Having Difficulty With No Free Chorine..

by Jules
(Larchmont, N.Y. )

I have a OVAL 12X 24 = 8334 GALLONS = 7372 CAPACITY pool.

Since July 8, I have been trying to tame this monster.

The water looks crispy clean and all levels appear to be within range.

I have shocked it 5 times, even after heavy rain.

Back washed twice, and vacuumed 4 x's.

Every time I go to the pool store, they advise to shock again.

Last time they sold me super shock-Sodium Hypochlorite solution.

Added some and nothing changed, added some more today and now reading went up to a almost 1.

21 3:00 8hrs 6.8 0 0-40 0-30
22 12:00 5 6.8 0.5 40-80
22 4:30 8 6.8 0.5 40 0

Added turbo shock, 3oz Algaecide, 8oz Sod/Bicarbonate turned pump on again at 5:00 added 16 oz pH plus
22 8:00 +4 7.2 0.5 120 100 ADDED SUPER-SHOCK 8:00 PM AND RAN POOL 2 more HOURS THEN CHECK
22 10:00 +2 6.9 1 120 30-50

Should I add more of the liquid super shocker chlorine?

I am so worried that the summer will go by and I will never get to go into my beautiful pool.

Please help, I am drowning in sweat.

Thanks for your question Jules

I’m going to try to answer your questions in the order of the paragraphs because there’s so much information to cover.

First I would recommend getting a Taylor Reagent FAS-DPD K-2006 pool water test kit. It's the best on the market and the one I used when I did pools in Arizona and now with the YMCA pool.

I appreciate all of your chemical readings. It must have taken some time in typing those in and you're probably at your wits end with the pool.

I would advise you to keep filtering. In the Summer the pool pump needs to run 10 - 12 hours per day, 4 - 6 hours in the Winter, unless the pool is closed.

Shocking is done to remove the bacteria and organic matter in the pool.

The FAS-DPD kit will have a test for that. It’s called combined chlorine, or chloramines.

You need to shock only when the chloramines level gets above 0.5ppm.

There’s no need to shock a pool on a weekly basis, only when the pool needs it, and that’s why you should do the combined chlorine test with the FAS-DPD kit.

The question doesn’t say what kind of filter you have, but I will assume it’s a sand filter.

You need a little bit of pressure for the sand filter to run properly, about 5psi over the “just backwashed” psi.

Backwash when the pressure gets around 8 – 10psi over the just backwashed pressure.

Sodium Hypochlorite is a good pool chlorine to use.

This liquid chlorine is about 12 – 16% chlorine with a little bit of salt and water mixed in.

You need to do something that not many pool owners do, but it’s very important…Test you tap water with the FAS-DPD kit for total alkalinity, pH level, and calcium hardness.

This way you’ll know what is going into the pool so you can make the right adjustments.

Here in Albany, OR the tap water’s total alkalinity
is 30ppm while the pH level is a little higher, about 8.2ppm.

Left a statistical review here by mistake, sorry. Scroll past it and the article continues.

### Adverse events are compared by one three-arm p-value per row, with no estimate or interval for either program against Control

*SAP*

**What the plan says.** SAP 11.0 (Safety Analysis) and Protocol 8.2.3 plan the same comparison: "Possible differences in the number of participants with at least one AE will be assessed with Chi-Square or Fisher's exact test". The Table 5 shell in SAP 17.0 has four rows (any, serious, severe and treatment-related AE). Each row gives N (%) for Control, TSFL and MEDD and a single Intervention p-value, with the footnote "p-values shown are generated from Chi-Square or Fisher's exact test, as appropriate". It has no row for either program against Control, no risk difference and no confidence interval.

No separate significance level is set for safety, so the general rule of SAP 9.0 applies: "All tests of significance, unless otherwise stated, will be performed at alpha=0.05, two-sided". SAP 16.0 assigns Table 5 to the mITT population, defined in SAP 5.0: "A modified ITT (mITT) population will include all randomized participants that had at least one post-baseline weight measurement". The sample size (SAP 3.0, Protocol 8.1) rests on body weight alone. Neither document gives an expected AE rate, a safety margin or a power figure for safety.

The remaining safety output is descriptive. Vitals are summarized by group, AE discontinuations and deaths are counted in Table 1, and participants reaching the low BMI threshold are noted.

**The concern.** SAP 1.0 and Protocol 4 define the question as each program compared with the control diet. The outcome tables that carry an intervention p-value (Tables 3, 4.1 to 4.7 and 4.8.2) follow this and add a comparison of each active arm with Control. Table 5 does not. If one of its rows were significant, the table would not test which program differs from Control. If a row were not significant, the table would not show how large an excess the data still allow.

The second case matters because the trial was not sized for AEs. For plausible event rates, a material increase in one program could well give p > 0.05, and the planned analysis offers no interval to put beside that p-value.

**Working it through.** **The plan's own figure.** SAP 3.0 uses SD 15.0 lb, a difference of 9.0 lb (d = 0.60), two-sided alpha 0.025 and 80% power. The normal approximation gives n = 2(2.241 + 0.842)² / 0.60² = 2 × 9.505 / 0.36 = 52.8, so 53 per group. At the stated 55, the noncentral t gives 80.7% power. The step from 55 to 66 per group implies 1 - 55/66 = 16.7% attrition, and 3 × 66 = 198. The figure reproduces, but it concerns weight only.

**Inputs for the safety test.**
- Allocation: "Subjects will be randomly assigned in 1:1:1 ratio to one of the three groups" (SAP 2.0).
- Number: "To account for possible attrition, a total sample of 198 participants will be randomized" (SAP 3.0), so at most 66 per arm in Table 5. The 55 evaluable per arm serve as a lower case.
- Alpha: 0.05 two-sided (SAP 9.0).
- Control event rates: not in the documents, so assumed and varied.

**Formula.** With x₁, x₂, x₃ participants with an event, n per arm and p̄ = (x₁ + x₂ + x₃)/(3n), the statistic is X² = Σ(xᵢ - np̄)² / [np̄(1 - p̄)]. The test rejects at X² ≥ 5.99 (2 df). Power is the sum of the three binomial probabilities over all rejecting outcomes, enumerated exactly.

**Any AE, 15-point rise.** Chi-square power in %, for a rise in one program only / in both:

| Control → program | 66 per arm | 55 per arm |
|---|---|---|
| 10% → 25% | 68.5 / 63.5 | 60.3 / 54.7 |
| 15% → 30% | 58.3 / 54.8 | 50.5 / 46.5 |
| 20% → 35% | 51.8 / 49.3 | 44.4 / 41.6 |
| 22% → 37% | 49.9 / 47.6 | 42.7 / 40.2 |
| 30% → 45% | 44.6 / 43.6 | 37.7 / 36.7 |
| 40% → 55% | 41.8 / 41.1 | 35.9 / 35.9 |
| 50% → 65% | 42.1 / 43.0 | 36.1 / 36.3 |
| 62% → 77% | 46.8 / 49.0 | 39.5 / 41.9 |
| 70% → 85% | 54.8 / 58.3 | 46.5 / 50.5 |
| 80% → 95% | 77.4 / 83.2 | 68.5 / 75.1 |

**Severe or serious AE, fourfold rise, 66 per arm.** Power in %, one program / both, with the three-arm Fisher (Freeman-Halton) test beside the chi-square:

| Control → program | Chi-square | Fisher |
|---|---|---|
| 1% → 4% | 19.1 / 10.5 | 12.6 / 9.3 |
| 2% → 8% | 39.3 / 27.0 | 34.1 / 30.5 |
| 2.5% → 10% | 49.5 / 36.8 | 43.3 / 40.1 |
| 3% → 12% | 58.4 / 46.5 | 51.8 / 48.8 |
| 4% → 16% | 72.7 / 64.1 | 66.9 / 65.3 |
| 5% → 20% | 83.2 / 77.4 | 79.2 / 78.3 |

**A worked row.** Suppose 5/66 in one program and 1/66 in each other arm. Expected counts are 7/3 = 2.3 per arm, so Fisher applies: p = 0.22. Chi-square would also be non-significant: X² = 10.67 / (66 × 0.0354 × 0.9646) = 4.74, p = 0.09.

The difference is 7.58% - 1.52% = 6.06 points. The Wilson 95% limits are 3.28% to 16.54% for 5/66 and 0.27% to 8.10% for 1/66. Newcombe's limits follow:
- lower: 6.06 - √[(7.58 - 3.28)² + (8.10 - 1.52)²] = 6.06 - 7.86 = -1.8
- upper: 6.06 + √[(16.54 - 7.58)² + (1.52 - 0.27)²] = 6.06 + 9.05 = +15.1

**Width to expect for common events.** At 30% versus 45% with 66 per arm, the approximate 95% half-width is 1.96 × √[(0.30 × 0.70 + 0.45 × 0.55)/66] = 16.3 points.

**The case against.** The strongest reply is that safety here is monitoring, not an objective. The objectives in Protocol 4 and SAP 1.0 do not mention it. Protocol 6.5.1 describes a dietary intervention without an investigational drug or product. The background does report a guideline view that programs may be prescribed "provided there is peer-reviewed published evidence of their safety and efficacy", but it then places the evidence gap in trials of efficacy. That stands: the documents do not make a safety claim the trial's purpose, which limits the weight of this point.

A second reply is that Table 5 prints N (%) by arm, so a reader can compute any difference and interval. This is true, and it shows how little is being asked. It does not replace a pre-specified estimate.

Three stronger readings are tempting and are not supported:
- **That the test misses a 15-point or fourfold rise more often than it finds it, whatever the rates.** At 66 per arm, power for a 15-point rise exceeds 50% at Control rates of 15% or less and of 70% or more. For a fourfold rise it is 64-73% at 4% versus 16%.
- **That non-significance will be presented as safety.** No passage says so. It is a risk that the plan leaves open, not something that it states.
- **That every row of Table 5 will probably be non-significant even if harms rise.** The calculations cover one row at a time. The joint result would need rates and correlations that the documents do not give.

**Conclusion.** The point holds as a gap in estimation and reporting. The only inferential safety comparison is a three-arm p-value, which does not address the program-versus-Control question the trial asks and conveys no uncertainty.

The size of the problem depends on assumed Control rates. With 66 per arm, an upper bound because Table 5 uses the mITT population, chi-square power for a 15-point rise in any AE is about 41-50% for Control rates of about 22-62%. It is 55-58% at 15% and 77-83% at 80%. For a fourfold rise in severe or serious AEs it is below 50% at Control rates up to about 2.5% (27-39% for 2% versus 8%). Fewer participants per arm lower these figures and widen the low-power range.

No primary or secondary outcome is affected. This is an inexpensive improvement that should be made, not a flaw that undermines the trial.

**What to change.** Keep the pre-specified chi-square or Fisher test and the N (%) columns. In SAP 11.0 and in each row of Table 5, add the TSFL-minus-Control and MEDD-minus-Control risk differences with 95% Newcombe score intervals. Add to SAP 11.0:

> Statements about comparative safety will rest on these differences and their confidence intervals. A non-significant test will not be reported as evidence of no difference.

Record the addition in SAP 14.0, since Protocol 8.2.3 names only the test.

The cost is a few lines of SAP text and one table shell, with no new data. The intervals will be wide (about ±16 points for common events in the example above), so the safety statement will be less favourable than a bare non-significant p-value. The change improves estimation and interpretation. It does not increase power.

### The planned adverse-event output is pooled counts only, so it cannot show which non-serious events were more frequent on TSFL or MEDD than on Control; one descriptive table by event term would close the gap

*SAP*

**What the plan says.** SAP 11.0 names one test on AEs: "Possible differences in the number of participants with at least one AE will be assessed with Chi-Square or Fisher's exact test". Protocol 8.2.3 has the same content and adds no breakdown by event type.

By knowing this I can tell what’s going on with the pool and why the alkalinity keeps going down. We’re adding about 1000 – 2000 gallons of this water every day, so I know in about 2 – 3 months I’ll need to raise the alkalinity level.

There are no surprises with this.

Every time you go to the pool store they tell you to shock?

Have they mentioned that you might be using an un-stabilized form of chlorine and you need to get some cyanuric acid (CYA) in the water?

Get a tab floater and keep it full of chlorine tabs. Don’t put them in the skimmer. The only exception to this is when you’re running the filter 24/7.

You need to get the CYA in the range of 20ppm - 40ppm. This way the chlorine is most effective, but don't let it get out of hand.

Too much CYA and you'll need to drain 1/3 - 1/2 of the pool water, re-fill, and start again.

CYA should be about 7.5% of your chlorine. At 2.5ppm chlorine divided by 7.5% = 0.33.

Keep your CYA around 33ppm. Higher chlorine levels will require a higher CYA reading.

It looks like your pH level and total alkalinity are not too far off. Just a couple of corrections should correct those readings.

With your pH of 6.9ppm, you’ll want to add a little more sodium bicarb. to the pool.

You can also use 20 Mule Team Borax which raises the pH without much happening to the alkalinity.

Once the pH is about 7.2 – 7.4, which is acceptable, time to decrease the total alkalinity:

Muriatic acid is used to lower both the pH and alkalinity, but you need to “tell” the pool which one you want to lower.

Another way to help raise the pH level is with the link above, and a process called “aeration”.

This is done when the water is moving, splashing, slides and water features on, etc…It’s a “gassing off” of the CO2 (carbon dioxide) which raises the pH level and not much to the alkalinity.

Getting the pH to 7.6 – 7.8ppm and alkalinity to 80 – 100ppm shouldn’t take much effort. But you need patience.

Make an adjustment, allow for one full turnover of the water, probably about 6 – 8 hours in your case, then re-test and make another adjustment if needed.

Once you get the pool chlorine stabilized between 1.5ppm - 3.5ppm and the CYA of 20ppm - 40ppm, there shouldn't be a need for algaecides.

By keeping the chlorine readings at these levels, you'll be killing off any algae anyway, because that's what chlorine does.

Hope this helps and let me know how it turns out for you

All the best and have a great Summer


Follow Up Comment: Drowning in Sweat - Difficulty Raising Chlorine

By: Jules
Date: July 23, 2010

Got alot of homework here.

I am off to the a different pool store with sample of water and prepared to buy what you have suggested.

Will keep you posted, however, expecting rain, Fri. Sat, and Sun.

Thank you and will keep you posted.

Click here to post comments

Return to Pool Chlorine.